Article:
Practice tip: Talking to clients
Posted on December 29th, 2010
To those of you in law school, who are starting to suspect that the academics who never practiced law really aren’t cut out to teach you how to be a lawyer: you are right. There are a few gems among the faculty: find them. Pick their brains. Because eventually, you will be face to face with clients in your office – real, live clients – and you will be thinking, “Holy crap, no one taught me how to do this!”
Actually, no one can teach you how to talk to clients. You learn by doing. But I figured I’d give it a shot – and unlike your law school education, this doesn’t cost you anything. (Disclaimer: and might not be worth much, either.)
Listen, don’t talk. Ask, “What brings you here today?” Then shut up. Chances are the potential client will wander all over the place and you will have to focus the discussion, but listen. Take notes. If you talk more than you listen in that first meeting, you’re doing something wrong.
Ask questions. Get dates. Names. Places. From this information you can figure out important things like who the defendants are, if the statute of limitations has run, if you really want this case.
Ask awkward questions. The ones the case hinges on. There are so many WTF moments when you start practicing law, but one of my weirder ones was having to ask a teenage boy details about being molested. In front of his mom. (I kicked her out of the room, which helped some. Not much.) That just…yeah. Not fun. Eventually, I got pretty good at questioning teenagers. (It helped if they were emo and I talked first about the goth 80s concerts I’d gone to. I felt ancient, but do what works.)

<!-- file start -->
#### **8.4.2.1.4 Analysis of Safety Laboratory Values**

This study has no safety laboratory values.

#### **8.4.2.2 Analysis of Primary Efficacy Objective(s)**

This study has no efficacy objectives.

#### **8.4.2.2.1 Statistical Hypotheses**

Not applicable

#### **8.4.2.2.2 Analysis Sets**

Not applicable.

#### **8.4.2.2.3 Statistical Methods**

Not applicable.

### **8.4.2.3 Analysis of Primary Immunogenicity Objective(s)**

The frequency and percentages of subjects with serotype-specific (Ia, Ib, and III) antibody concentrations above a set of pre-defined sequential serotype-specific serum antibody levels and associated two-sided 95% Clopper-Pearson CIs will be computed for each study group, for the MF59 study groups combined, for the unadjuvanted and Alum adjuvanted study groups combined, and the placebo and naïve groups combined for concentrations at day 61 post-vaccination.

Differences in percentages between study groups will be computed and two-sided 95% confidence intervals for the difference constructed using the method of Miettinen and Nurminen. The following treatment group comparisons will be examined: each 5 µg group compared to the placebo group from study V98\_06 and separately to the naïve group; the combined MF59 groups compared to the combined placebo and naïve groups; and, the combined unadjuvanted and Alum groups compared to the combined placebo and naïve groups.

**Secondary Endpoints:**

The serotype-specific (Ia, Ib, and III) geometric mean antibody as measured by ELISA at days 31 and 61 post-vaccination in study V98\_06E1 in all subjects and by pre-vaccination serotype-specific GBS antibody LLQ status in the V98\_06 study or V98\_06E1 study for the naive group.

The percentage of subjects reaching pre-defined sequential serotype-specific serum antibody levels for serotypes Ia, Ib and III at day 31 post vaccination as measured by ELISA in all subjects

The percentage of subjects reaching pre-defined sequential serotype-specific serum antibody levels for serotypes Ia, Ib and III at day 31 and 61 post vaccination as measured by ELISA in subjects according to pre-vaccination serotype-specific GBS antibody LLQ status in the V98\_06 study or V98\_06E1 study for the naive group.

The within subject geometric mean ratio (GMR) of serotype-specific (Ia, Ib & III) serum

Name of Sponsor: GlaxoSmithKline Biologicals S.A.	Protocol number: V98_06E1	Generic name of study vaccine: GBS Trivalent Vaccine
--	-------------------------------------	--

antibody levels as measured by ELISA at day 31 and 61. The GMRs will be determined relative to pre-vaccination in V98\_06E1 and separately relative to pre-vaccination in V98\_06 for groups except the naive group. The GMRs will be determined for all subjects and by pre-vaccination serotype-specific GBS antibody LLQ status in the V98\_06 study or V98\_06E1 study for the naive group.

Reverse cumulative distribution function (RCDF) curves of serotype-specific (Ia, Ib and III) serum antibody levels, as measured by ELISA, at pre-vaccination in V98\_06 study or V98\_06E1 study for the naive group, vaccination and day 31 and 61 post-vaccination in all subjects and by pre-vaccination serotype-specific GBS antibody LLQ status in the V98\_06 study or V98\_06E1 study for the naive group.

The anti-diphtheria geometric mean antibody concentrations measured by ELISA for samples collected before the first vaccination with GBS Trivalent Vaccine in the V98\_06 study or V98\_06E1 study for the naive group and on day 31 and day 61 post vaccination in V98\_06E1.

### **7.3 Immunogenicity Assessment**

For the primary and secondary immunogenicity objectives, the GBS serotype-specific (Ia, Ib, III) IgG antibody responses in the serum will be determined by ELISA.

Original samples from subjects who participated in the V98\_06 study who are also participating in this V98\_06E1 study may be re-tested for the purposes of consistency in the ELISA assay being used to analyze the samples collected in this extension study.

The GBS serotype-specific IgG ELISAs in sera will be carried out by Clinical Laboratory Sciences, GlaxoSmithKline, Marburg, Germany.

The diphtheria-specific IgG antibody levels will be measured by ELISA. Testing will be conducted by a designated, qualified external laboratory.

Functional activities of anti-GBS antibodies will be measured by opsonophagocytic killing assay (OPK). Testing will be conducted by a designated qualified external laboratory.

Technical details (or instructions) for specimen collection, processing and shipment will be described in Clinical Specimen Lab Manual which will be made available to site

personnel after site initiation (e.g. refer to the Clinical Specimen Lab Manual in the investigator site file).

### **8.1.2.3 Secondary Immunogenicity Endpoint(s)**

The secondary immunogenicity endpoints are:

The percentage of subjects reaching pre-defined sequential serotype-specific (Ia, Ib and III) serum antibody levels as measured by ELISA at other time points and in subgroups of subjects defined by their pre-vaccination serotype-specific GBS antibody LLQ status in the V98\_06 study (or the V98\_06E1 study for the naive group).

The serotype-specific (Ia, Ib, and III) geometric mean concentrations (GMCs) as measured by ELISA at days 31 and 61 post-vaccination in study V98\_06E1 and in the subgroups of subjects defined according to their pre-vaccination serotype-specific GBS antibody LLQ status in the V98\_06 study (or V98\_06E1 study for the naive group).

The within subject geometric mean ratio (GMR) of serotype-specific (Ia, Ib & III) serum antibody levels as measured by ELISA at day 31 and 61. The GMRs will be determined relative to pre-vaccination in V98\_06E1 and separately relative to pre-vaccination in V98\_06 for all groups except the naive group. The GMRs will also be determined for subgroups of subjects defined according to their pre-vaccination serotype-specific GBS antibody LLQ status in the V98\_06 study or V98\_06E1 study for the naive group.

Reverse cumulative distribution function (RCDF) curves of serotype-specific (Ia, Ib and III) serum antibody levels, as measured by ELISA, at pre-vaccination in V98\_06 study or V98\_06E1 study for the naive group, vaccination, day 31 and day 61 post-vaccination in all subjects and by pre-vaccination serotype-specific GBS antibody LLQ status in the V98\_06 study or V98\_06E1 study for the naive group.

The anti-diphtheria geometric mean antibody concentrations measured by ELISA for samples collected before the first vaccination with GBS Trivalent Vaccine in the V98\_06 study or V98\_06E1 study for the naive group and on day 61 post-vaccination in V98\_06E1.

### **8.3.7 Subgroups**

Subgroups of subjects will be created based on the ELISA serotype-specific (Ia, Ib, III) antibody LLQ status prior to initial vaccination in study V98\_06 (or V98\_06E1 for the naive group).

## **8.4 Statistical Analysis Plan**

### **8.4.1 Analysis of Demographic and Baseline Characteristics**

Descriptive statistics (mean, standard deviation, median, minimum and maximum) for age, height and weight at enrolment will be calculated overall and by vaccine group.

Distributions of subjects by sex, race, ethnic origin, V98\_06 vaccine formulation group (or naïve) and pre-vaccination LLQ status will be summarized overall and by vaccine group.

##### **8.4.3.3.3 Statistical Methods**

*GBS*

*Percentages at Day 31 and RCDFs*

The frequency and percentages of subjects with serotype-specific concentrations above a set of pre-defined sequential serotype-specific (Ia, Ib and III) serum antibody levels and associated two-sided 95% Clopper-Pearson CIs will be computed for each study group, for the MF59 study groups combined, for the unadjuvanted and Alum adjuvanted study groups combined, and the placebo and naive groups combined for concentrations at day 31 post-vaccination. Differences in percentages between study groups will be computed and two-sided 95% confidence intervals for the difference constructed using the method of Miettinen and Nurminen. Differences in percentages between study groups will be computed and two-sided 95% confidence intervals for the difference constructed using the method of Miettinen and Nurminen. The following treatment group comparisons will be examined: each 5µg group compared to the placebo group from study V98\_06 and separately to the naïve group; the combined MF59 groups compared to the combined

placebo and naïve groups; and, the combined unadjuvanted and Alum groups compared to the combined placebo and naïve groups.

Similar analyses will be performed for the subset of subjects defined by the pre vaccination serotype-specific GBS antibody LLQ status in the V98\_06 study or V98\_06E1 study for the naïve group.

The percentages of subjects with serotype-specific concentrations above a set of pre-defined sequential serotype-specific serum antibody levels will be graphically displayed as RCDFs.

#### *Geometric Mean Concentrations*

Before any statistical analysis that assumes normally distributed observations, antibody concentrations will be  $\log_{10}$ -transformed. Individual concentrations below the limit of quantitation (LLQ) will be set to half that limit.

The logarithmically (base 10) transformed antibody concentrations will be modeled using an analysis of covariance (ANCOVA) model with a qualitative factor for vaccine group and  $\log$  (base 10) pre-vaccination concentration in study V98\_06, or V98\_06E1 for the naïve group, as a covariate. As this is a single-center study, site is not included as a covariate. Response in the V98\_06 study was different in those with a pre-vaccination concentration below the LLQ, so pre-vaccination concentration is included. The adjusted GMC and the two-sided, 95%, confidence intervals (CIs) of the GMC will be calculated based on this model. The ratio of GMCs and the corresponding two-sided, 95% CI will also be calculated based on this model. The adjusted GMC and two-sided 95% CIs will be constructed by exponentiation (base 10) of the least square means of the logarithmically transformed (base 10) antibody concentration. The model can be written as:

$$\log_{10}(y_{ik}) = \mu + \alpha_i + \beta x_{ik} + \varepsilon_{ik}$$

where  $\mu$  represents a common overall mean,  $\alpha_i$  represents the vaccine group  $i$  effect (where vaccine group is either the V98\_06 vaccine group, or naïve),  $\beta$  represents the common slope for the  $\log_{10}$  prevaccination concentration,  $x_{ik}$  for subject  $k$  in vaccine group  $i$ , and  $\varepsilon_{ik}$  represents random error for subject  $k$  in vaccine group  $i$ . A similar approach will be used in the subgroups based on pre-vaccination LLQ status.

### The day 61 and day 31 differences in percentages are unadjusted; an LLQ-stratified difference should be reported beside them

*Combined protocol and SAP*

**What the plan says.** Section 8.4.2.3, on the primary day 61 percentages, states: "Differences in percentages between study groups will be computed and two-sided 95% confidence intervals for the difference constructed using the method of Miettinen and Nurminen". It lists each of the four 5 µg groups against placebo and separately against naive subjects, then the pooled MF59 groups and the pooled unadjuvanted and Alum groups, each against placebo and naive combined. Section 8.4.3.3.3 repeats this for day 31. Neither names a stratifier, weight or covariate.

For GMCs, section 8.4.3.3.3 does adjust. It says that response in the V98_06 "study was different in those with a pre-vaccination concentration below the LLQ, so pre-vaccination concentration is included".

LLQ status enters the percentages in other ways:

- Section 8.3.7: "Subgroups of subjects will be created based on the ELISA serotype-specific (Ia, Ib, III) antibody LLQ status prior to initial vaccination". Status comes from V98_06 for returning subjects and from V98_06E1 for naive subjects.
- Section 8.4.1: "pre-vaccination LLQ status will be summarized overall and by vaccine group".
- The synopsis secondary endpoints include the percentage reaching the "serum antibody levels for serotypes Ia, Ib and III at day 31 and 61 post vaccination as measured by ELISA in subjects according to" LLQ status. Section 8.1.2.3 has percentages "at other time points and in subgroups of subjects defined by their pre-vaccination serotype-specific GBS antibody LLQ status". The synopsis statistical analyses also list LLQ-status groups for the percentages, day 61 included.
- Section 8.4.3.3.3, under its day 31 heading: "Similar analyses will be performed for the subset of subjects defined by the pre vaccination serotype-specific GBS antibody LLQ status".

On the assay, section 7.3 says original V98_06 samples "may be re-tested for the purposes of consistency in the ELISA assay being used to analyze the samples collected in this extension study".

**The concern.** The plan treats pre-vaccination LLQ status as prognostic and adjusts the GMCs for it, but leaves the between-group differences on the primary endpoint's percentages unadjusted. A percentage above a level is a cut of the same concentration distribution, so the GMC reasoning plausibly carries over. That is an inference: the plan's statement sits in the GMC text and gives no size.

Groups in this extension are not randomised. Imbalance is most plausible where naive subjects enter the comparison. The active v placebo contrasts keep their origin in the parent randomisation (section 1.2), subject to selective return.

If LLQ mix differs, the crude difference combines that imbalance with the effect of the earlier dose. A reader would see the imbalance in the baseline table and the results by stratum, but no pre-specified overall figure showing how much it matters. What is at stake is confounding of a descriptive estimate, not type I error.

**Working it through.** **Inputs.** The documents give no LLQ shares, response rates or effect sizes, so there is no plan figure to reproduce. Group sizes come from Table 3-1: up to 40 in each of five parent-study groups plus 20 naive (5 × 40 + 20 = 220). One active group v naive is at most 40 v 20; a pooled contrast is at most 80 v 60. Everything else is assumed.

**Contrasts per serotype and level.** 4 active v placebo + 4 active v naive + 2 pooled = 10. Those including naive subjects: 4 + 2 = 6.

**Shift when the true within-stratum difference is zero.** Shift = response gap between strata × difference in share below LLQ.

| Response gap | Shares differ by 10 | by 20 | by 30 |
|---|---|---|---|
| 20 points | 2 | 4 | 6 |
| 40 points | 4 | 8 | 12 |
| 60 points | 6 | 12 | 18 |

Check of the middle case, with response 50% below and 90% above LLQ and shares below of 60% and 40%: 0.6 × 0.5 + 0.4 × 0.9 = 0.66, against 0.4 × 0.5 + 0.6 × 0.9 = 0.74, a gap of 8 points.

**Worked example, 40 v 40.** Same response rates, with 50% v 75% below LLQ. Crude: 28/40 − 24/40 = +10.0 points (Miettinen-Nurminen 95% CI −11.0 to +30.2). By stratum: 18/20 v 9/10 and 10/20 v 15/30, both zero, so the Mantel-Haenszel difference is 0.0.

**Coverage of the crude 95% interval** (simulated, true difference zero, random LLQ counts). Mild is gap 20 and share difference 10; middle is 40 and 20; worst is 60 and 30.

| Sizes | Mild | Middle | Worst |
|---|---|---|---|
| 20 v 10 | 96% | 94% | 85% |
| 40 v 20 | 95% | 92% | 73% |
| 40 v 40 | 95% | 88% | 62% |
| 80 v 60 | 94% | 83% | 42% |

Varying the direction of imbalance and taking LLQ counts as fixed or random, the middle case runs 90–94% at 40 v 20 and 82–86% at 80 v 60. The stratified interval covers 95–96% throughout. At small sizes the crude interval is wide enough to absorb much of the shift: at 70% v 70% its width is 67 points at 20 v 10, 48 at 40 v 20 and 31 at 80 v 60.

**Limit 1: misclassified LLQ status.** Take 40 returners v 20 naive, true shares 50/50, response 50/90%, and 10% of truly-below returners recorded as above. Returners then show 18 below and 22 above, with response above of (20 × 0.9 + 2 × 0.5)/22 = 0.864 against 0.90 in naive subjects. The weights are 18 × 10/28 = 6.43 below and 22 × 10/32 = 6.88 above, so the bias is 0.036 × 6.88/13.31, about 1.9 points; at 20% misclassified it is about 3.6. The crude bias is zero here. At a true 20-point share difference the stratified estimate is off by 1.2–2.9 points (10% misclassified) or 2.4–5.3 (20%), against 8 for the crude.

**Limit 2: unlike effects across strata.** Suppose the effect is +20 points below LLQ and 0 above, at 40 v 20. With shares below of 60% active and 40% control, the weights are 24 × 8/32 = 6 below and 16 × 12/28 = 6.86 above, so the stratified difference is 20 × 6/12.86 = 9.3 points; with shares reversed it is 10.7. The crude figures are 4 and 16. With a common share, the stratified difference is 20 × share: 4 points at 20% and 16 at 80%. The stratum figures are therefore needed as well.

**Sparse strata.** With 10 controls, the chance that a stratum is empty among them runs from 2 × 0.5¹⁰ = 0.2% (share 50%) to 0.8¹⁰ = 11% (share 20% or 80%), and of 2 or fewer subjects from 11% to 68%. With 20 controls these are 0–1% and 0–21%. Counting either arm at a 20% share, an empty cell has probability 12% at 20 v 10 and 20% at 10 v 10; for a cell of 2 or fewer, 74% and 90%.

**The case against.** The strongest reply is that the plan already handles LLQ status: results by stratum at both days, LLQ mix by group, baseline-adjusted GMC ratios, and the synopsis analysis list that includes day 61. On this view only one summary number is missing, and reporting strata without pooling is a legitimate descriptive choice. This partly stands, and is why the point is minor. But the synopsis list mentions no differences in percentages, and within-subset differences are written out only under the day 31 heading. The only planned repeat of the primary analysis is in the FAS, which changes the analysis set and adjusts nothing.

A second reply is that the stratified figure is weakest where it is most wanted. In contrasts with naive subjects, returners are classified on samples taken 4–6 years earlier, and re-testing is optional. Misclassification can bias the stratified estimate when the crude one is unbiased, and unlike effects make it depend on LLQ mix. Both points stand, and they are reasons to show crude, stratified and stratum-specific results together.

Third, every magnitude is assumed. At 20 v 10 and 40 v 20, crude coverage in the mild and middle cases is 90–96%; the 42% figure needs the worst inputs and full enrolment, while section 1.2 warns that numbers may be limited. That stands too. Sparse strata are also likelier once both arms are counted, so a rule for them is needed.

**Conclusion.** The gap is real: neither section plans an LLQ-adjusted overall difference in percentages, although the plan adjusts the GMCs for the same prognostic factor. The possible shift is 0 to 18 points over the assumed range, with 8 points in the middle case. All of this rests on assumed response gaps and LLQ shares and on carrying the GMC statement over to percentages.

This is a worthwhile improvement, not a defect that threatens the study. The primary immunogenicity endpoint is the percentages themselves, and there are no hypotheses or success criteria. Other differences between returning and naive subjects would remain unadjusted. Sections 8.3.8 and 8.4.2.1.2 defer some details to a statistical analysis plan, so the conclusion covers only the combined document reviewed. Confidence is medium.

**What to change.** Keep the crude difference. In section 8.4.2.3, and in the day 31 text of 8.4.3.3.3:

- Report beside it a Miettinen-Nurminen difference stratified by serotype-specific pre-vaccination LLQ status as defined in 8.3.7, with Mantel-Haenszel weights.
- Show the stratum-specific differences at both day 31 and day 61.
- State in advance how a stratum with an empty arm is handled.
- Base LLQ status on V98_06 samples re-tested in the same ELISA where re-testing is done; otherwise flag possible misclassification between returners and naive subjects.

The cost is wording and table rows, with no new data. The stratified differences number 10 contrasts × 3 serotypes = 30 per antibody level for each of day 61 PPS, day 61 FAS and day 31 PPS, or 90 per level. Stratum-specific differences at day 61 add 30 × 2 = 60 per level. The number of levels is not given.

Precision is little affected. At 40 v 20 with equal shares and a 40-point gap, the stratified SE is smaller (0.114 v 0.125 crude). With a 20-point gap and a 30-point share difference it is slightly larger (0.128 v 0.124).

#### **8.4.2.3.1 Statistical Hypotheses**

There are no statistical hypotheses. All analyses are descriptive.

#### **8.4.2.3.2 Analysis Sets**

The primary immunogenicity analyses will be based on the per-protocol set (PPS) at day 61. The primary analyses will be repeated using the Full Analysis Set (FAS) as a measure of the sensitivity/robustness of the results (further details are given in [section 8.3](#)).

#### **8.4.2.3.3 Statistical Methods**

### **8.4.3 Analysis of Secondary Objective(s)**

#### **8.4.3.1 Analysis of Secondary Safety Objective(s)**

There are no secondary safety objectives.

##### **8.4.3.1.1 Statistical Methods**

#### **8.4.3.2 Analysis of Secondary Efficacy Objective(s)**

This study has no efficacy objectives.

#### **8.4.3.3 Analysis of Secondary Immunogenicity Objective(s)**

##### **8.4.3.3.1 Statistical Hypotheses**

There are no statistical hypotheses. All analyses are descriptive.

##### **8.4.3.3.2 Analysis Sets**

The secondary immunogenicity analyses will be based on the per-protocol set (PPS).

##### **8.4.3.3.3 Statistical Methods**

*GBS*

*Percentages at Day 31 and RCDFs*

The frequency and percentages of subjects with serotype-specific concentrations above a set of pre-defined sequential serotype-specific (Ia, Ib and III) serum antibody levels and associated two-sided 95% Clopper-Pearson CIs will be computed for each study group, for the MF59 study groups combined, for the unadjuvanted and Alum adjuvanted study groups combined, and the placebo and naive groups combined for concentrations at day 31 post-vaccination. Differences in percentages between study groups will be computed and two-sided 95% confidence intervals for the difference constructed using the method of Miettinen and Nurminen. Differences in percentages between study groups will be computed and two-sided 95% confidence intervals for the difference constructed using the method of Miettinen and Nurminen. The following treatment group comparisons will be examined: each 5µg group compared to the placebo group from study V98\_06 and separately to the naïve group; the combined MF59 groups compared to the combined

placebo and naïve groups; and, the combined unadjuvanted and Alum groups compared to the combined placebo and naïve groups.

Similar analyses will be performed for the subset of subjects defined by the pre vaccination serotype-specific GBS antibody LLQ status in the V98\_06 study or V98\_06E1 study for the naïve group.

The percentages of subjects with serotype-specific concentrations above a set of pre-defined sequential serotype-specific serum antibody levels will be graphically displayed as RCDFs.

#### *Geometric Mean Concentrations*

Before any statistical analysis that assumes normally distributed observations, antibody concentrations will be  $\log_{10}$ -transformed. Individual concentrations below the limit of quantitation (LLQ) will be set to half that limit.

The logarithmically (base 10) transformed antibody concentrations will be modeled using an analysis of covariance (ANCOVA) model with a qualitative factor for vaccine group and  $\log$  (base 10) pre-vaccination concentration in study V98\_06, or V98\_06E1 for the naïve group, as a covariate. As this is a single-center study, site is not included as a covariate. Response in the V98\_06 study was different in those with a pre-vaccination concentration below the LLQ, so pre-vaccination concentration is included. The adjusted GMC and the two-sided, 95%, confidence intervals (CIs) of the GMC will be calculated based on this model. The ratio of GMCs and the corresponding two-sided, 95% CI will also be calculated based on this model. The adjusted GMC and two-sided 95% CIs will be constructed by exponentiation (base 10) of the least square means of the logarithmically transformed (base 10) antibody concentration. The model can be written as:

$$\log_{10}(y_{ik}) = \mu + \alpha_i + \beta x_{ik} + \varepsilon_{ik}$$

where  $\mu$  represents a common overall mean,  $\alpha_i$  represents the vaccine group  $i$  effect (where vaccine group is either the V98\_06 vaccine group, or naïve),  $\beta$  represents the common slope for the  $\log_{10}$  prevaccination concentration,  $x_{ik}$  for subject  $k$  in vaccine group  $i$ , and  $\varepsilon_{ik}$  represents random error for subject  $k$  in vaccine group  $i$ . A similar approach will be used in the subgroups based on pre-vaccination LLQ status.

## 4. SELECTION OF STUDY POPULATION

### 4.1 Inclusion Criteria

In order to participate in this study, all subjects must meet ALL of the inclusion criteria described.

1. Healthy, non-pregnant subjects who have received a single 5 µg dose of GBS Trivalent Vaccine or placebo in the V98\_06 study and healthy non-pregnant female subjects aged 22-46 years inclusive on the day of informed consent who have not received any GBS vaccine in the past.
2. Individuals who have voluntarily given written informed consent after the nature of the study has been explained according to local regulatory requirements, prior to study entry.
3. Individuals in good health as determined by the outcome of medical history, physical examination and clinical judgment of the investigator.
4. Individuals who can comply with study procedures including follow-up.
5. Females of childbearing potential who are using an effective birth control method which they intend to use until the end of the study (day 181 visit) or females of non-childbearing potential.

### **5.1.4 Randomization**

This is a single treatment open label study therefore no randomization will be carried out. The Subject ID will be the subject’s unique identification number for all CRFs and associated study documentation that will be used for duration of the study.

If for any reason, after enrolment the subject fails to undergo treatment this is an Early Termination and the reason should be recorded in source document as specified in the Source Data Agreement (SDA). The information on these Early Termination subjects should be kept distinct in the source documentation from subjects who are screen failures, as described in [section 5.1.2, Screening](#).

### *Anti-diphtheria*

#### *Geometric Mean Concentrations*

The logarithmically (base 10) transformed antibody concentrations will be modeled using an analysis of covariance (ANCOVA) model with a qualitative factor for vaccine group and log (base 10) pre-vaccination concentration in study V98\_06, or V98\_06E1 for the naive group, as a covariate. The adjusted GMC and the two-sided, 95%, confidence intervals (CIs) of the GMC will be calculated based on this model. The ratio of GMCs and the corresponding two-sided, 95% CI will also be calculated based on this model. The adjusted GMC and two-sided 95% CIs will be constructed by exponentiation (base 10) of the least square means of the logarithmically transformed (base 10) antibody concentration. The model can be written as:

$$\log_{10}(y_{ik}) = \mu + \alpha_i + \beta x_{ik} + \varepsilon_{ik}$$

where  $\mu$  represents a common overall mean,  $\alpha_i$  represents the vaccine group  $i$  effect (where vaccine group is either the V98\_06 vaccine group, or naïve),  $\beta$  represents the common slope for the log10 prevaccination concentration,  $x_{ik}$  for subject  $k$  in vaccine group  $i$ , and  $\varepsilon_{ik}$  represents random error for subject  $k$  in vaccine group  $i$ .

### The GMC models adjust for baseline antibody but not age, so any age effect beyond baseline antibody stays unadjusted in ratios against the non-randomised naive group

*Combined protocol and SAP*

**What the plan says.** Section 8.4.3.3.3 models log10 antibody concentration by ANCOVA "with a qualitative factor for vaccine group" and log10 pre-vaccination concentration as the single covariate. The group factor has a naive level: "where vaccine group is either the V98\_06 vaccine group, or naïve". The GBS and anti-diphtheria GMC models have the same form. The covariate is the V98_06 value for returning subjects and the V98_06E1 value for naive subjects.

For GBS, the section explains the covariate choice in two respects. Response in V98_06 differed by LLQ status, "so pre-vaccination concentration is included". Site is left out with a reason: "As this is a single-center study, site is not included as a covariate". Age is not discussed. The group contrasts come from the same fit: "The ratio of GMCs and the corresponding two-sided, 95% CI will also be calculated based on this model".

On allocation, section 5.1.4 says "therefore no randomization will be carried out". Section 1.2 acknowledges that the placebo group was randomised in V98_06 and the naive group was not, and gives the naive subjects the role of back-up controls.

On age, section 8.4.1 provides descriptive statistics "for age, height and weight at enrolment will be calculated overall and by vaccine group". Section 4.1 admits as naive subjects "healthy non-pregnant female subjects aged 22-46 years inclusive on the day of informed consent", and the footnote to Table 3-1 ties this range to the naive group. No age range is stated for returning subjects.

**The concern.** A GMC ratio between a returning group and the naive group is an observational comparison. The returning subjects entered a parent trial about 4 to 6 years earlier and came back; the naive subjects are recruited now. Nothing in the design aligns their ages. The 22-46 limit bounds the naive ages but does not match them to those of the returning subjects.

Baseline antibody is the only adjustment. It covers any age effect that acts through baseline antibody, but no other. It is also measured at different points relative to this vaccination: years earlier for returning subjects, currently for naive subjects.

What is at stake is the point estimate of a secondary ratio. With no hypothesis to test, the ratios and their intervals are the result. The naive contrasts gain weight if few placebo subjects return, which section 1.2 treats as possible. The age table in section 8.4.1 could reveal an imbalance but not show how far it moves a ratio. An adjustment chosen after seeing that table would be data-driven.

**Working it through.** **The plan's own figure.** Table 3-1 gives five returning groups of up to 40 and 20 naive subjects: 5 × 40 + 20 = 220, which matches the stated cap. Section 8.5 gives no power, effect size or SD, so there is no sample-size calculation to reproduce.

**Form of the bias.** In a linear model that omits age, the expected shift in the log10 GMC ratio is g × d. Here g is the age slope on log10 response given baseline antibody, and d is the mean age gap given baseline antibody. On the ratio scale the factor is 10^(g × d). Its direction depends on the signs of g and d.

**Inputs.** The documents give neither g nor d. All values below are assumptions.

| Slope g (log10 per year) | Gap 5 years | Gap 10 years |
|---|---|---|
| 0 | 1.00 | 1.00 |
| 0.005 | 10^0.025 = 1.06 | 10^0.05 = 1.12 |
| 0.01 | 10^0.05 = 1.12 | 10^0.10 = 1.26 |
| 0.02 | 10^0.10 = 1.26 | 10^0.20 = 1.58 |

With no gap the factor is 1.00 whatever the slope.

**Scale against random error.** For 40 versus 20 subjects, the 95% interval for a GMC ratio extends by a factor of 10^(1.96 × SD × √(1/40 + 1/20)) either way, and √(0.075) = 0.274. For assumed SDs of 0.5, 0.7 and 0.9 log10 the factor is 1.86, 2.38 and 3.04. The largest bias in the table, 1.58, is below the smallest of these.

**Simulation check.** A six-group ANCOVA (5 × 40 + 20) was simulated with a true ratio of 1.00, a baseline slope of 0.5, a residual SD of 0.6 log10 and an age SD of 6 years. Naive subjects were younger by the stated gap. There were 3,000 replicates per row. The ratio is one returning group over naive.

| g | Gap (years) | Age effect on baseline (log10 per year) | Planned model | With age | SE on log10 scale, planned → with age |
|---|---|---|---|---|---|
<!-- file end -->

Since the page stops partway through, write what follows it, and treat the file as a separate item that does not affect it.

Take a pass. If you aren’t sure about the case, the client, or if you have it in you to handle this case, either turn it down directly or take a day to think about it and get back promptly with a yes or no. If your gut feeling is “run as fast as you can” then turn it down directly.
As much as you might want to say, “I’m sorry, Mr. Jones, but we can’t take this because you have no jury appeal and defense counsel is just going to laugh when they read this complaint,” try this instead: “Thank you for coming in today, Mr. Jones. What happened to you was terrible. Unfortunately, we don’t have the resources/don’t have the time/are unable to take your case.”
Bonus Practice Tip: If the client is a complete whack job who has just wasted two hours of your time AND there is a lawyer in town that has been a complete dick to you, consider referring the whack job to the dick. (I can’t believe I just typed that sentence.) Keep a straight face. (Because what goes around, comes around.)